The Taxation of Controlled Foreign Corporations
(Institute of Policy Studies, Victoria University Press, Wellington, 1987)
41 Pages Posted: 27 Mar 2010
In 1987, New Zealand taxpayers could avoid tax by establishing foreign corporations in which they held a controlling shareholding in low tax jurisdictions. This avoidance could occur in two ways. First, through using the foreign corporation to intercept passive income, such as interest or royalties, that would otherwise be taxed to the shareholders. Secondly, by using a foreign corporation as an investment vehicle for accumulated profits, thus sheltering investment income that would otherwise accrue to the shareholders.
Six countries, the United States of America, Canada, France, the Federal Republic of Germany, and Japan, were sufficiently concerned about these problems to enact controlled foreign corporation legislation. Broadly, these countries adopt two methods to determine which income will be subject to taxation: the transactional approach and the jurisdictional approach. The jurisdictional approach is simple, relative to the transactional approach, but for all countries, the legislation is complicated.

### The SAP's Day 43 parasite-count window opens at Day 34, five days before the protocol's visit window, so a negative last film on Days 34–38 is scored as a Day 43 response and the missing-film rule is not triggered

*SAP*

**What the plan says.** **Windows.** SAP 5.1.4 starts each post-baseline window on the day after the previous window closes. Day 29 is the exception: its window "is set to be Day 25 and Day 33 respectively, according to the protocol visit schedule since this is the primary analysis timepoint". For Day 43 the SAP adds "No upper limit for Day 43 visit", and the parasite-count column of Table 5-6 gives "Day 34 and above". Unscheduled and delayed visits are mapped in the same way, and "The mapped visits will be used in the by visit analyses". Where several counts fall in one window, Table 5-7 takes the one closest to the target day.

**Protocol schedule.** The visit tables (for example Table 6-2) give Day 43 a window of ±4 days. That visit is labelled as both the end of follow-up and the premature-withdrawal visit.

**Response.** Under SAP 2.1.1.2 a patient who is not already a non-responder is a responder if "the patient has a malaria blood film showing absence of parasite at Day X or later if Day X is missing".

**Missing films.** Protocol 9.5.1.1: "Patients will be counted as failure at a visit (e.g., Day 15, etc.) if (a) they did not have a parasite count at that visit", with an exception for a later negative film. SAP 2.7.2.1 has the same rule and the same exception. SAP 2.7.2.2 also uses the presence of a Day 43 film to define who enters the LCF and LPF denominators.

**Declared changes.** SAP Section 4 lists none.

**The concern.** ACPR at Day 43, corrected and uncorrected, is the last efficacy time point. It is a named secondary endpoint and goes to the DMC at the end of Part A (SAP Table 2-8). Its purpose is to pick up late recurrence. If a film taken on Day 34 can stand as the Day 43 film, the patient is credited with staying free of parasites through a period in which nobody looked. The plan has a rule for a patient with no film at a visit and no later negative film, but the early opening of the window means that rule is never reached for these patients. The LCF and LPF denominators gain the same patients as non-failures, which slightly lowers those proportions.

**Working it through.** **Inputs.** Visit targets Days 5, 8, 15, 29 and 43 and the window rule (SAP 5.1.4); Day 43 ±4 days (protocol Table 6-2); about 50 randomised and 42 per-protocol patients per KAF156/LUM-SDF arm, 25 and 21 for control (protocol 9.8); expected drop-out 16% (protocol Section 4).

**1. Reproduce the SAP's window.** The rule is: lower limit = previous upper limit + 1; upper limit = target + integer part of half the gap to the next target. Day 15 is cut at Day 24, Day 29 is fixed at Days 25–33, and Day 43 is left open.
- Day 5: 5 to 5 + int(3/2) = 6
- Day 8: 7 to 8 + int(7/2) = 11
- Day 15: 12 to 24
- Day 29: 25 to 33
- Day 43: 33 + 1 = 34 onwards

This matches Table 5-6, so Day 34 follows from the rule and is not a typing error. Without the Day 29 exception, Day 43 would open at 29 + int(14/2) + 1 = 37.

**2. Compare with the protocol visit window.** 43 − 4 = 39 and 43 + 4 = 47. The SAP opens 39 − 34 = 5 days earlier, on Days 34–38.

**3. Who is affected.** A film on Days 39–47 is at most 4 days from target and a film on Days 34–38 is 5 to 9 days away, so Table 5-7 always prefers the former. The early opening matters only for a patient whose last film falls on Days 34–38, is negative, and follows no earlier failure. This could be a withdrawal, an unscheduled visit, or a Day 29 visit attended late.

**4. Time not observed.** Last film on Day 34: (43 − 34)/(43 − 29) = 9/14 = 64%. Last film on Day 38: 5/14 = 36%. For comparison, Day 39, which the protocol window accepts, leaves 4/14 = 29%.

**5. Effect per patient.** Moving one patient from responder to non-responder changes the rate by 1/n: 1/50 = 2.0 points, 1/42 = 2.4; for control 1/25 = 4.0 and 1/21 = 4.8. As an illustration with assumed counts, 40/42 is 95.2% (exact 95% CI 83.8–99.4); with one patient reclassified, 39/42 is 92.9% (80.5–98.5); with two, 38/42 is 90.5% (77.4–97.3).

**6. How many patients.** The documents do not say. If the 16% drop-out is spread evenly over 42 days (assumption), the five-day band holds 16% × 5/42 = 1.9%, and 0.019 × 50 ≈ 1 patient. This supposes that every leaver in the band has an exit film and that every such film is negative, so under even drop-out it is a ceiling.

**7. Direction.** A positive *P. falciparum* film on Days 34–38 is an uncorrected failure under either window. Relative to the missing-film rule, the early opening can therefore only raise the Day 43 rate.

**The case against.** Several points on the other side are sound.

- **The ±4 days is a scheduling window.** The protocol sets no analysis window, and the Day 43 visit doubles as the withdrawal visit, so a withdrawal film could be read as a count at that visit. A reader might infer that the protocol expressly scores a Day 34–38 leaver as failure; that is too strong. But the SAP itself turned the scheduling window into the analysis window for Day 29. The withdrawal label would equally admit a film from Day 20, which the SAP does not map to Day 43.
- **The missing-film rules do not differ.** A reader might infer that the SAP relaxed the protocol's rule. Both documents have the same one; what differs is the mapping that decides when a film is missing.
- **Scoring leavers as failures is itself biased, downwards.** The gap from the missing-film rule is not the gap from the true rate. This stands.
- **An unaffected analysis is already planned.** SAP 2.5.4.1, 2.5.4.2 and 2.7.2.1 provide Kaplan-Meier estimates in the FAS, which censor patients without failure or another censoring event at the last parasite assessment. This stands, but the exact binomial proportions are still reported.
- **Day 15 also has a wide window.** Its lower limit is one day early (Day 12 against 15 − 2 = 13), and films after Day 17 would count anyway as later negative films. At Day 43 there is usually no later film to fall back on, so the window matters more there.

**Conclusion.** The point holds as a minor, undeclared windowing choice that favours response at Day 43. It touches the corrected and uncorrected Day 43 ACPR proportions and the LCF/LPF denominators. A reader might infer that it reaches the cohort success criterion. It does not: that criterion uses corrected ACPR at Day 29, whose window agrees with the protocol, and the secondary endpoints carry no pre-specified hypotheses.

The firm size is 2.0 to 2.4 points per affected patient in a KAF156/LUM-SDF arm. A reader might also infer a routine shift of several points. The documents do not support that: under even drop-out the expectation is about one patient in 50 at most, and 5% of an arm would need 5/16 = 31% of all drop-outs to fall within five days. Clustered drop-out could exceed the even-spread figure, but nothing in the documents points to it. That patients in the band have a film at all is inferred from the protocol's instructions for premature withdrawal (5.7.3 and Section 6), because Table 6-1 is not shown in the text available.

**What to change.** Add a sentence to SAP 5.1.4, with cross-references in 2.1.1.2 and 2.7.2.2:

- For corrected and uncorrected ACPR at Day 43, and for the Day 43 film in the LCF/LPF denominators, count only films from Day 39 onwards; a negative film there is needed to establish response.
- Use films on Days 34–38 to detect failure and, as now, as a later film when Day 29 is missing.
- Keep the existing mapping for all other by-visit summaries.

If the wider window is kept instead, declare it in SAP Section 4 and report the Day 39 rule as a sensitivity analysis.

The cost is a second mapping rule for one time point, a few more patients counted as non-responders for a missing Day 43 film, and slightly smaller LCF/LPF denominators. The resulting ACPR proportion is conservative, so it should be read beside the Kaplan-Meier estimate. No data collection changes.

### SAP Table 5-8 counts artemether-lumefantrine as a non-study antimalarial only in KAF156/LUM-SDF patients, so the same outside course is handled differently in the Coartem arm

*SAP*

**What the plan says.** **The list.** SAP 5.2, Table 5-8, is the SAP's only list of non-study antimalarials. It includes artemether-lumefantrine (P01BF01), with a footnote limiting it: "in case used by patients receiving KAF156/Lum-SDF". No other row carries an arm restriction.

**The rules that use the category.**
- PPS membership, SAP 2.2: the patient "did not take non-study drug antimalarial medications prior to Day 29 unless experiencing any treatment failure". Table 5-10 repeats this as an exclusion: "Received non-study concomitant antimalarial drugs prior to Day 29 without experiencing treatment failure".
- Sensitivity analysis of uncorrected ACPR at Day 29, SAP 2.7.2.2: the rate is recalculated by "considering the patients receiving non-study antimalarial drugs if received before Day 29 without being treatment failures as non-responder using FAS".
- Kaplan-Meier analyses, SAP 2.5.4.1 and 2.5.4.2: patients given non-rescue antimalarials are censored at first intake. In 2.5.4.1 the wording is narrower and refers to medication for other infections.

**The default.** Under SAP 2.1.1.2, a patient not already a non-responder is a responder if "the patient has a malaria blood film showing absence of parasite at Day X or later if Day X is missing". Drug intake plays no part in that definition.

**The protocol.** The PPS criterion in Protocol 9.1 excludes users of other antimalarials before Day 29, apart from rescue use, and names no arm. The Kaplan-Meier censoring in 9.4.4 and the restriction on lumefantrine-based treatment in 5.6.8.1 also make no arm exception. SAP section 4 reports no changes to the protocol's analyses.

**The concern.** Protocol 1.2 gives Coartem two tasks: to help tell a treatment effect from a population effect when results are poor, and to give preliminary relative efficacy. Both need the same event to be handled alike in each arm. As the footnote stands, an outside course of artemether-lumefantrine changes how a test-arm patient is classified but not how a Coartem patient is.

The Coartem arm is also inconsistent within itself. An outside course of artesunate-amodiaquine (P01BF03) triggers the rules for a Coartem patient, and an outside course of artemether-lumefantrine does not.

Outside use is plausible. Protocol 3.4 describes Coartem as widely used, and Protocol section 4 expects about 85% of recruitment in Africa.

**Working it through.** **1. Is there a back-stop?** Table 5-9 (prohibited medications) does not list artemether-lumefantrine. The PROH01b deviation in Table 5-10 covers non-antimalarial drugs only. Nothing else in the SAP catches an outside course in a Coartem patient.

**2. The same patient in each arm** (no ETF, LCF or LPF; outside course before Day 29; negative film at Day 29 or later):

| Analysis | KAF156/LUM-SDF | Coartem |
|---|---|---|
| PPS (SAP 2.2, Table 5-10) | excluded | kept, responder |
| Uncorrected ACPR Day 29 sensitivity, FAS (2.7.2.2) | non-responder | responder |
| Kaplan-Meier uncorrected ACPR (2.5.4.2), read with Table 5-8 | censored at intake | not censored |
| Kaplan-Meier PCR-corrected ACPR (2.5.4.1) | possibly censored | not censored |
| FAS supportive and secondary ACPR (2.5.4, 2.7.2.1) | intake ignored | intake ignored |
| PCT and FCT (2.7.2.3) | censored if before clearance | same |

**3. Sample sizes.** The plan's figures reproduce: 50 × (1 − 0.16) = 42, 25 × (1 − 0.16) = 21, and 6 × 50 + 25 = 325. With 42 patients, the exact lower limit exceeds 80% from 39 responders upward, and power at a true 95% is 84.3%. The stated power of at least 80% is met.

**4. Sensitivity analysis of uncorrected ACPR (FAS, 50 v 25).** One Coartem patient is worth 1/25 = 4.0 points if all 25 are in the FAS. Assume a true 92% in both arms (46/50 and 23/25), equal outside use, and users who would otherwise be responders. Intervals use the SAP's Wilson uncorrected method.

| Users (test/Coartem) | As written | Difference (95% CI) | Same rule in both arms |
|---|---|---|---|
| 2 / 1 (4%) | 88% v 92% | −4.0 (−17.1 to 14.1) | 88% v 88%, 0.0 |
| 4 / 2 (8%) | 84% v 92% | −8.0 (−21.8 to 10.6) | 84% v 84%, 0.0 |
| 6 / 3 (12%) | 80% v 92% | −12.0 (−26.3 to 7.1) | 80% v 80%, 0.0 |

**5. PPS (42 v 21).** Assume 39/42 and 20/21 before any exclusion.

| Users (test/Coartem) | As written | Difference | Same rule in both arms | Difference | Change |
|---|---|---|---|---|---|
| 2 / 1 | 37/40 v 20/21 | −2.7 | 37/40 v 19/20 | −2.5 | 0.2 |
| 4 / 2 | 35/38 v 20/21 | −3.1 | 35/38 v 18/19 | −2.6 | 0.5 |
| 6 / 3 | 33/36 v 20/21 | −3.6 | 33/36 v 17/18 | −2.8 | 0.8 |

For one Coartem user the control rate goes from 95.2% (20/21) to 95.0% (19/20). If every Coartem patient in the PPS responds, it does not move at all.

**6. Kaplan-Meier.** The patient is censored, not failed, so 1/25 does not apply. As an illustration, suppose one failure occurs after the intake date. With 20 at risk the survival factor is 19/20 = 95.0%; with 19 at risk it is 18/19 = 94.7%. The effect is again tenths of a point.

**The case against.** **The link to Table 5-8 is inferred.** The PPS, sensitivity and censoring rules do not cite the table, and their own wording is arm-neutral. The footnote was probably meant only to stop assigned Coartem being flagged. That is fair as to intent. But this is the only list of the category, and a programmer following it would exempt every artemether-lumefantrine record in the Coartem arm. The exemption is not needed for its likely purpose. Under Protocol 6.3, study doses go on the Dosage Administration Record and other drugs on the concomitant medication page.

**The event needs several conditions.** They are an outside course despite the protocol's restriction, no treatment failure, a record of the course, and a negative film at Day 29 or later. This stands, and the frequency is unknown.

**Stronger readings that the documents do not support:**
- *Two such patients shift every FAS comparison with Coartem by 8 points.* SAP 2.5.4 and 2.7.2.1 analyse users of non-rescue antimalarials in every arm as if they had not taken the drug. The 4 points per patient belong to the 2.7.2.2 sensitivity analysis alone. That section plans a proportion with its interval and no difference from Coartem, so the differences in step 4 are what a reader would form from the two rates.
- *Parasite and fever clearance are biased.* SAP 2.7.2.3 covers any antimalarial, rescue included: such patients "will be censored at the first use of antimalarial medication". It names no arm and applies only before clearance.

The author compares the relative merits of each country’s legislation, concluding that the United Kingdom offers the most satisfactory model with the lowest compliance and administrative costs. In 1993, New Zealand adopted controlled foreign company legislation modelled on the United Kingdom’s approach.
Keywords: CFC, controlled foreign companies, comparative law, law reform, tax, international taxation, double taxation, passive income, investment income, New Zealand
JEL Classification: K34
Suggested Citation: Suggested Citation